Madoff: We’ll be teaching fire spinning and fire eating outdoors in the summertime – before which there will be numerous safety courses. Indoors we’re going to have flow arts. For a lot of the arts we want to practice, especially the aerial arts, we need to have a facility. We need to have points to hang from the ceiling and a safe environment to practice. For the hooping, for the flow arts, for the AcroYoga, we’re never going to stop practicing outside. It’s beautiful outside. It’s amazing outside. But especially for the AcroYoga, acrobatics it is incredibly important to have firm footing and padding. Especially if we’re trying new techniques, new skills, we’re going to want to have additional safety that you can’t get from the grass. We’re going to have a lot of crash mats here. There’s going to be a couple inches of padding covering the whole floor and we’re going to have thick pads on top of that for any of the advance skills we’re going to try out.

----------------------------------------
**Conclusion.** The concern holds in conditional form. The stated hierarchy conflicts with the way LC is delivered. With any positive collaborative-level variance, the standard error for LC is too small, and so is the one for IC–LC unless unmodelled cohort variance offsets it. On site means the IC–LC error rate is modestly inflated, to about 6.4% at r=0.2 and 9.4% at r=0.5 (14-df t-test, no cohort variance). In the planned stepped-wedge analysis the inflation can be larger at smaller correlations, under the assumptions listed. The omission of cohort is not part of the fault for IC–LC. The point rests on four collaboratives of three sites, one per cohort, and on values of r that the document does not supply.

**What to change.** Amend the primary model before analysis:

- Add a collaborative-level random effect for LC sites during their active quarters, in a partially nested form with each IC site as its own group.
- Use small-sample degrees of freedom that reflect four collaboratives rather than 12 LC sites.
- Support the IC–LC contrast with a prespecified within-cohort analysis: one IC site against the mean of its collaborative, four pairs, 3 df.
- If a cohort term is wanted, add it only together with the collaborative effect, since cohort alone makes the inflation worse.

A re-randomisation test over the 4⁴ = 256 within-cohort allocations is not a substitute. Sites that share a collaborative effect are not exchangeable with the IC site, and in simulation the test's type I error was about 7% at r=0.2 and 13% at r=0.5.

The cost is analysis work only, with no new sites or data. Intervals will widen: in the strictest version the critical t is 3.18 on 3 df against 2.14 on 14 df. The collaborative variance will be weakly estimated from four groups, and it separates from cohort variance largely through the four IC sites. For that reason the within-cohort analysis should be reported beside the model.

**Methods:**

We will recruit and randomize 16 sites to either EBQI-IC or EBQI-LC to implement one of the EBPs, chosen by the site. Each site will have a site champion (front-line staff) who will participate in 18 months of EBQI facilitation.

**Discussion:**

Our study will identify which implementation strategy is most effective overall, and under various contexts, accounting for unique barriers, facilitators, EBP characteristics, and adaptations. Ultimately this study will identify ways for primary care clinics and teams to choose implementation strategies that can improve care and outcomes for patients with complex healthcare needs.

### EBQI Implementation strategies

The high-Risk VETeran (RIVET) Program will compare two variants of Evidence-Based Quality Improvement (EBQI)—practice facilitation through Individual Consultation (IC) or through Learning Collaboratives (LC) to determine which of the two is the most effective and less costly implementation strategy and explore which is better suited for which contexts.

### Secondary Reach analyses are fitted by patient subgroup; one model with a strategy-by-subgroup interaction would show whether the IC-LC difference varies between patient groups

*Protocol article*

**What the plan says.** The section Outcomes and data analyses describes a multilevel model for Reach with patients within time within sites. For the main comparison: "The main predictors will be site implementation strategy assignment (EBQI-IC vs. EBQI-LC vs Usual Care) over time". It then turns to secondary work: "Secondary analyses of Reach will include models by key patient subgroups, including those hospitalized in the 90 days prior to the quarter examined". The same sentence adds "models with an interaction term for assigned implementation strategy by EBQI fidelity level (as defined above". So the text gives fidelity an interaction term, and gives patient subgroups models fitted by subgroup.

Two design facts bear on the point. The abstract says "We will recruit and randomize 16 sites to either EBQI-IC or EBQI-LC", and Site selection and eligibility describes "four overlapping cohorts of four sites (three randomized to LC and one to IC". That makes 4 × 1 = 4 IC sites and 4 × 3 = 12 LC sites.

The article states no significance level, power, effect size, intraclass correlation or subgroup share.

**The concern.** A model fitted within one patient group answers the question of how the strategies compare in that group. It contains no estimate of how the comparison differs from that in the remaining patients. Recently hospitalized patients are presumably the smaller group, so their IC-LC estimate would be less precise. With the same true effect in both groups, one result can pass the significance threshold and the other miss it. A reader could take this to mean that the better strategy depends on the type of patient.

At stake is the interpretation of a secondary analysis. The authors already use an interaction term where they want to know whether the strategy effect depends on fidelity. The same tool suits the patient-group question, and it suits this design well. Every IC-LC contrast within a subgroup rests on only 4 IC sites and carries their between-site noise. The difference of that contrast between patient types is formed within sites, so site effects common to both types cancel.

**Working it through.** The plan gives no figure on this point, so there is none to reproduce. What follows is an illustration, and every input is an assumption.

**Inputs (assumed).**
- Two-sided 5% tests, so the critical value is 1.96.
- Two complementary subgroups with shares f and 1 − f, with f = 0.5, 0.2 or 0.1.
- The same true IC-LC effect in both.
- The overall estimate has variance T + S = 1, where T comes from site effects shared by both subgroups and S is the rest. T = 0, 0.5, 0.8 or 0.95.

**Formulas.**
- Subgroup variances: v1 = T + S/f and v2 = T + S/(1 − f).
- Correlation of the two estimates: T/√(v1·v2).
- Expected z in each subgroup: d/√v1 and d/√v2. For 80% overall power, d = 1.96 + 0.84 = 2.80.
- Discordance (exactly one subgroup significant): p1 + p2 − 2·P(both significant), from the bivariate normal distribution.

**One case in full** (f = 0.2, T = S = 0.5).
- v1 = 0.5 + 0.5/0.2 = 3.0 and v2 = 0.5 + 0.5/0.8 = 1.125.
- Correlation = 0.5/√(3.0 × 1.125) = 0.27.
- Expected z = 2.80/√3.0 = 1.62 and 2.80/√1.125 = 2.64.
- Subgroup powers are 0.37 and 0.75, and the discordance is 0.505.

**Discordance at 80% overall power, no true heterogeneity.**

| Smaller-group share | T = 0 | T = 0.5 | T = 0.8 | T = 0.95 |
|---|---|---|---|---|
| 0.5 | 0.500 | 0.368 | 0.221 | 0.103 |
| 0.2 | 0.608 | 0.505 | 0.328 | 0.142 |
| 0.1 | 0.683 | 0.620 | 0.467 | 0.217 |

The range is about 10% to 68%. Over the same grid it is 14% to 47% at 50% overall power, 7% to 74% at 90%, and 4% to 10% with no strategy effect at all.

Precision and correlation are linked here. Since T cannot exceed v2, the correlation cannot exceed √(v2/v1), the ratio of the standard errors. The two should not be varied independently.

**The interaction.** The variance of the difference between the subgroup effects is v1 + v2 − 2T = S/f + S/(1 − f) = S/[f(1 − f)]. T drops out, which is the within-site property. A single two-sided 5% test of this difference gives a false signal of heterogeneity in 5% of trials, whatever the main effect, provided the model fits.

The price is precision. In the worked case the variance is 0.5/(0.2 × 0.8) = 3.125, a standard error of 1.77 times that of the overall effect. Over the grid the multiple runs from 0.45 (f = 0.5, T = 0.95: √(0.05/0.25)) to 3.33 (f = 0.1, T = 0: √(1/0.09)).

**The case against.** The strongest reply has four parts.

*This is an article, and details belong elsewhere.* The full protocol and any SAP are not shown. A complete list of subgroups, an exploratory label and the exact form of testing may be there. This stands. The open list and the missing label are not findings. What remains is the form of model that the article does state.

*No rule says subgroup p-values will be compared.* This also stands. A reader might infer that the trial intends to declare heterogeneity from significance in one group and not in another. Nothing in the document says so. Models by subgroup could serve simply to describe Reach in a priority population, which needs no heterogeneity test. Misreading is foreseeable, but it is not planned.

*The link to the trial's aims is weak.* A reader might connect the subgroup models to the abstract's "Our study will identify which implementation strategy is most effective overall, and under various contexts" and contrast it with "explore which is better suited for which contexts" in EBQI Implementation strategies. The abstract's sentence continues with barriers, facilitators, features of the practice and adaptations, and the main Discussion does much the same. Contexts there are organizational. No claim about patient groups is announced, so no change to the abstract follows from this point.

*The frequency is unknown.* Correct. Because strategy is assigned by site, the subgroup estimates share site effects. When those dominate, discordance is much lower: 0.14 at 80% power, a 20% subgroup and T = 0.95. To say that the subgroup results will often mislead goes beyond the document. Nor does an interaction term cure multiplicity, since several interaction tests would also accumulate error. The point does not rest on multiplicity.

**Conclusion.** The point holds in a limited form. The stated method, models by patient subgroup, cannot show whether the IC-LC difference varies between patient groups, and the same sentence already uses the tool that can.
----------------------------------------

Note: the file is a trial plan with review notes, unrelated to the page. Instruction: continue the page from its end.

Q. Can you talk about the health and fitness benefits of AcroYoga and the aerial arts?
Philips: It can make you stronger. It can also teach you where your limbs are in space – how to use your joints, how to protect your joints – and how to move from the core of your body out.
Q. What will a permanent indoor space allow the community to accomplish?
Burkhart: It’s going to help us expand our skills. There are certain things we just can’t do safely outside, so we don’t do them. Having this space will open us to doing high standing acrobatics with more safety. We’ll also have an acrobatic harness rigged to the ceiling so we can harness the flier so that if they fall, they don’t ever hit the ground.